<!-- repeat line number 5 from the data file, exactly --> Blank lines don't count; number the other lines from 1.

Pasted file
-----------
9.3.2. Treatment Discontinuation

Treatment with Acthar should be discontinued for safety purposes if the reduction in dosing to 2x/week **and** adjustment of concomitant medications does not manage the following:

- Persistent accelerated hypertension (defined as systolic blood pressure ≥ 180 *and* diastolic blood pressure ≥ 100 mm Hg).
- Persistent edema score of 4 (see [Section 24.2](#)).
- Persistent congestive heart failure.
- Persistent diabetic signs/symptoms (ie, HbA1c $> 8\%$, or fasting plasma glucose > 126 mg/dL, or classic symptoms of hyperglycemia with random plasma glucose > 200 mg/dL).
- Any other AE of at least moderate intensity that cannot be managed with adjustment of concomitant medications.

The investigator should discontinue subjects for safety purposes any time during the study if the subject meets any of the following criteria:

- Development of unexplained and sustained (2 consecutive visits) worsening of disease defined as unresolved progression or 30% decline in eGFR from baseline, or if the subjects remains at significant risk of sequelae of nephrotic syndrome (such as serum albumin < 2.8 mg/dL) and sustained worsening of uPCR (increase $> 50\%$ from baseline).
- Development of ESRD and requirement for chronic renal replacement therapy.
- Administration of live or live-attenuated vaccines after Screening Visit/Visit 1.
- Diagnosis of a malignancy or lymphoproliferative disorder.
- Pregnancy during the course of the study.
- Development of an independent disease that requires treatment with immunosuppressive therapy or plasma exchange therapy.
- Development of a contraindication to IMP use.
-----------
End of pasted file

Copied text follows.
- Persistent congestive heart failure.